“Culture Eats Strategy for Breakfast”
You may have heard the phrase, “Culture eats strategy for breakfast,” which has often, although unofficially, been attributed to Peter Drucker. As outlined by Joe Tye from Values Coach Inc., the need for organizations to have a formal and well-communicated culture plan, in addition to a strategic plan, include the following:
- People are loyal to culture, not strategy.
- Culture provides resilience in tough times.
- Culture is more efficient than strategy.
- Culture creates competitive differentiation.
- Strategies can be copied, but no one can copy your culture.
- Culture provides greater discipline than disciplinary action.
- Culture provides a level of risk prevention that cannot be attained with strategy alone.
- Culture will have a significant impact on your future bottom line.1
Strategy and values don’t drive employee engagement – only culture can do that. If employees in an organization are not engaged, you are most likely receiving much less than 100 percent of their minds and efforts, which may cost an organization financially by means of productivity, sick leave and wasted time at work.
Organizations should look for ways to articulate their culture – notice this is different than to create culture. Cultures are hard to create and harder to change; fortunately, if an organization already possesses a strong culture, chances are that culture simply needs some clear and concise articulation and a plan to manage the culture systemically. A great place to begin is by determining your employee value proposition (EVP) – in essence, what is unique and special about your organization that not only makes employees want to join you, but stay with you. For all intents and purposes, the employee value proposition is what defines the culture of many organizations. EVPs can be evaluated by engaging in interviews, hosting numerous focus groups with a diverse cross section of employees and conducting employee satisfaction surveys. This is valuable data that can help drive the intentional articulation of your culture.
Considerations for Building a Better Culture
Whether your organization already has a strong culture, or you are looking to foster and improve your organization’s culture, the following considerations can be helpful along the way.
- Do your research – Determine your organization’s own EVP through interviews, focus groups and surveys, then look for trends in your collected data. What makes employees want to stay with your organization? What makes them consider moving on to other ventures? Through a SWOT analysis, determine where you have areas of strength and areas of opportunity to build your culture strategy.
- Define a clear culture strategy that is easy to communicate – Culture strategy should include key concepts that can be defined in detail, yet simultaneously used to easily communicate to employees what matters and shapes your culture. (For example, DHG’s “Life Beyond Numbers” culture strategy includes three key concepts – flexibility, careers and people.) Look for any opportunity to discuss with your employees your culture strategy. Simply stated, define the story you want to tell to internal and external stakeholders, then create concepts that make it easy to tell that story to others. But remember – the story needs to be based on what is actually happening in your organization. It may be damaging to an organization’s employee base for you to craft a culture based on fiction, rather than fact.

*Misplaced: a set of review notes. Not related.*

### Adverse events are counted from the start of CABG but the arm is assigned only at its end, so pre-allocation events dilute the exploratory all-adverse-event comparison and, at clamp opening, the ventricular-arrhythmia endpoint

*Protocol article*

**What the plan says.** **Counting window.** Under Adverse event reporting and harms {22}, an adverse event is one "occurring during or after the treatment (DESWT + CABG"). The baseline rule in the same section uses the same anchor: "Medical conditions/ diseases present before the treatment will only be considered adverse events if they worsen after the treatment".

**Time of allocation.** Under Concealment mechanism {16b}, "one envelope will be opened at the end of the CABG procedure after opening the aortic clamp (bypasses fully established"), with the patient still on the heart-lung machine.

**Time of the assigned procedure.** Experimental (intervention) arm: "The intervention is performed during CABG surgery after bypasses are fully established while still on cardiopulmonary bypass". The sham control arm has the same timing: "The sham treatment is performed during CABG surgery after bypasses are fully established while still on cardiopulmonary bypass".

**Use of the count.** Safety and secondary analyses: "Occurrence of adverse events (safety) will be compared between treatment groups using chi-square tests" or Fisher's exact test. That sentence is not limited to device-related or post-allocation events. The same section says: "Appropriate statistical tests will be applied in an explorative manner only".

- Focus externally – Look for opportunities to share the story of your culture with your clients and peers. One practical effort is through the Great Place to Work Institute, which recognizes high trust, high performing organizations that represent optimal workplace culture. Being certified as a Great Place to Work® carries a significant amount of credibility, as well as offers great potential to build morale internally.
- Evaluate and continually assess – Targeted and continued improvements must take place over time in order to continually make an organization’s culture relevant and great for their people. Consider how often your organization should gather new data and set new goals for your culture. Over time you can better identify your key concepts within your organizational culture, and also be able to tweak and adjust as your culture continues to cultivate and develop.
The value of an organization’s culture is far-reaching in this century, especially when such culture determines engagement on a multitude of levels, including employees, customers/clients, investors, vendors, etc. People seek to work with organizations and individuals that demonstrate a “personality” and values that align with their own. If you have not already, proactively positioning your organization to shine with a strong culture strategy will certainly boost your competitive advantage within the marketplace.
- Tye, Joe. The Cultural Blueprinting Toolkit. 2013.